The Epistle of Q — Chapter Sixty-Four

And how is the ski season going, you ask?
Not bad actually. We have been getting a fair amount of snow on Apex and with the new owners employing new groomers and with a new upbeat feeling in the air, things are unfolding reasonably well for a January. After ten [10] days on the hill I’ve managed to ski a total of 91 runs which translates into 41,022 Vm’s *i.e. Vertical metres). The total distance skied is standing at 213.4 kms and my maximum speed reached on any given day has ranged from a low of 52.9 km/h to the best so far at 78.2 km/h which was reached on a really nice run on a really nice day on really nice skis!!

But life has been more than simply skiing…

I’ve managed to wrap up the various iterations of a grad course that I was teaching his autumn via distance. The course dealing with ethical issues in public health leadership at one point had my students in Pakistan, India, Australia and the Okanagan. All bright, all inquisitive, all determined to help their health systems get to better. Every tele/conference was a delightful learning moment for me, and judging from the assessments from each participant, it was more than worthwhile for them too. I now have only one more such ethics course which I launched this month — CUE is closing the Graduate Certificate programs in public health at the end this calendar year.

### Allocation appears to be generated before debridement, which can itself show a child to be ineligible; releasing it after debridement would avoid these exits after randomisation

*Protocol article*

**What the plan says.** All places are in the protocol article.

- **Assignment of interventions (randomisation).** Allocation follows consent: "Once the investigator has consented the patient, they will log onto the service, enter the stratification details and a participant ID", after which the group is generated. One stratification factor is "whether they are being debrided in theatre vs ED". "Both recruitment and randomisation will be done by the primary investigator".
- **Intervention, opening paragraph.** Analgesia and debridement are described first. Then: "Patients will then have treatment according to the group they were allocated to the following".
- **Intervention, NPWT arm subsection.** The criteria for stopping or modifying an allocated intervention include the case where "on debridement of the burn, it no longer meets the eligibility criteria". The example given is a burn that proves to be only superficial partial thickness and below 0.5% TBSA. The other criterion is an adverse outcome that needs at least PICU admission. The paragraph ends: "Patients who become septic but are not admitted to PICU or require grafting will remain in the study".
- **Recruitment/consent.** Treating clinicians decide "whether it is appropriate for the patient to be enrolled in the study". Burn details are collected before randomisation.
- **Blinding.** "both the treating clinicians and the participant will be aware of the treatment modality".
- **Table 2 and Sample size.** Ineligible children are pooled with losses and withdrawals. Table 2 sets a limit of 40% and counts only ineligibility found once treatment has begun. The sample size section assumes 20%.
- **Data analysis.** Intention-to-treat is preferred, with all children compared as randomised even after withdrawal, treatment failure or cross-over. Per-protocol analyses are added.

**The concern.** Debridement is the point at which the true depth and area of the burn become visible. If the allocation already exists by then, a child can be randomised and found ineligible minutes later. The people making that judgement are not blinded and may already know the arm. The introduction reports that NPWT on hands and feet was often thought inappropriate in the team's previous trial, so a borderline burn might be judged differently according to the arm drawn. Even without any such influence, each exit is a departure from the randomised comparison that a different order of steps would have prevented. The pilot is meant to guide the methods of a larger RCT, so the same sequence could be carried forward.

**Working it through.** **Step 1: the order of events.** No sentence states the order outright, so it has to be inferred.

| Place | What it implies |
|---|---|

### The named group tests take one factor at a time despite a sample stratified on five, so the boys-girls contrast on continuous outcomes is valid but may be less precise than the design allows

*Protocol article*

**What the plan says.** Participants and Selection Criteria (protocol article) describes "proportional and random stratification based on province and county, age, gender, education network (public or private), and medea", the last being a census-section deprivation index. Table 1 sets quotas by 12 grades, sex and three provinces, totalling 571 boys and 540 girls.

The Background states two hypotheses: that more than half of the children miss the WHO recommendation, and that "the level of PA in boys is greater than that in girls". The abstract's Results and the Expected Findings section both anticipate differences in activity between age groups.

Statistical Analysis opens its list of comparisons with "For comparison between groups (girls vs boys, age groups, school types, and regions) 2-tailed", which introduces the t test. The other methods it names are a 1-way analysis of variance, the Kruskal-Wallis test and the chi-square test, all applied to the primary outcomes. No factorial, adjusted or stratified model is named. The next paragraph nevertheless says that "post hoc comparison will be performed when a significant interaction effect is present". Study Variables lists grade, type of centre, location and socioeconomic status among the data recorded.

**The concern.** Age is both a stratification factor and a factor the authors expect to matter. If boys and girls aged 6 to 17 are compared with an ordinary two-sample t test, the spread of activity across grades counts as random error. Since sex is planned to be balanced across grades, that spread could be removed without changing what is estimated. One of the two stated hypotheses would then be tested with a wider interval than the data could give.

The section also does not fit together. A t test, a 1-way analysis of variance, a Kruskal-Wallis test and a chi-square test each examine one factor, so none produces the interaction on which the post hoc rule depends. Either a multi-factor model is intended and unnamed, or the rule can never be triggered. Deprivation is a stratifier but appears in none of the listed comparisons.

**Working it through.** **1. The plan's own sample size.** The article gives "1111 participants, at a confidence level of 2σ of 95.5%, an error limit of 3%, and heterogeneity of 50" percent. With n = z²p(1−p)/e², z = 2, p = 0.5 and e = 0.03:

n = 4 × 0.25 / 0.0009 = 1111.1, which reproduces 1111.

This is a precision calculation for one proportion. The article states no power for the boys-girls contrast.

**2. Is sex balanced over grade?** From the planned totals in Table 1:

The Okanagan Symphony put on another very enjoyable, very entertaining concert this past weekend. Entitled “Viennese Delights” it featured the talents of young “potential stars” from the UBC Opera Ensemble as well as two exquisite dancers from Vernon’s City Dance (a Dance Studio). It was at times whimsical, at other times overpowering. The dancers gave us a sense of what would have been happening on the ballroom floors of Vienna in the late 1700’s and early 1800’s. It reminded me at times of the formal dances we held in my old high school (Madoc High) and in college days (quite some time ago, according to my grandkids!!). But as neat as those moments were, the real impacts of the evening came when the college students came out to sing. They were all good — some were even more than good. They performed works by Franz Lehar, Jacques Offenbach, and Johann Strauss Jr. There were solos such as Vilya Lied (Vilya’s Song) and Chacun a son gout (Price Orlofsky’s song), duets including Lippen Schweigen (Waltz Duet) and Die Uhr Duett (the Watch Duet), one trio — Trinke Liebchen, trinke schnell, and twice the full ensemble came out to perform excerpts from different finales. The talent certainly puts to rest any concern that Canada doesn’t have a new generation of Opera performers waiting in the wings. These kids are good — and Rosemary Thompson the Conductor of the OSO certainly gave them great backing from the Orchestra to show off their talents.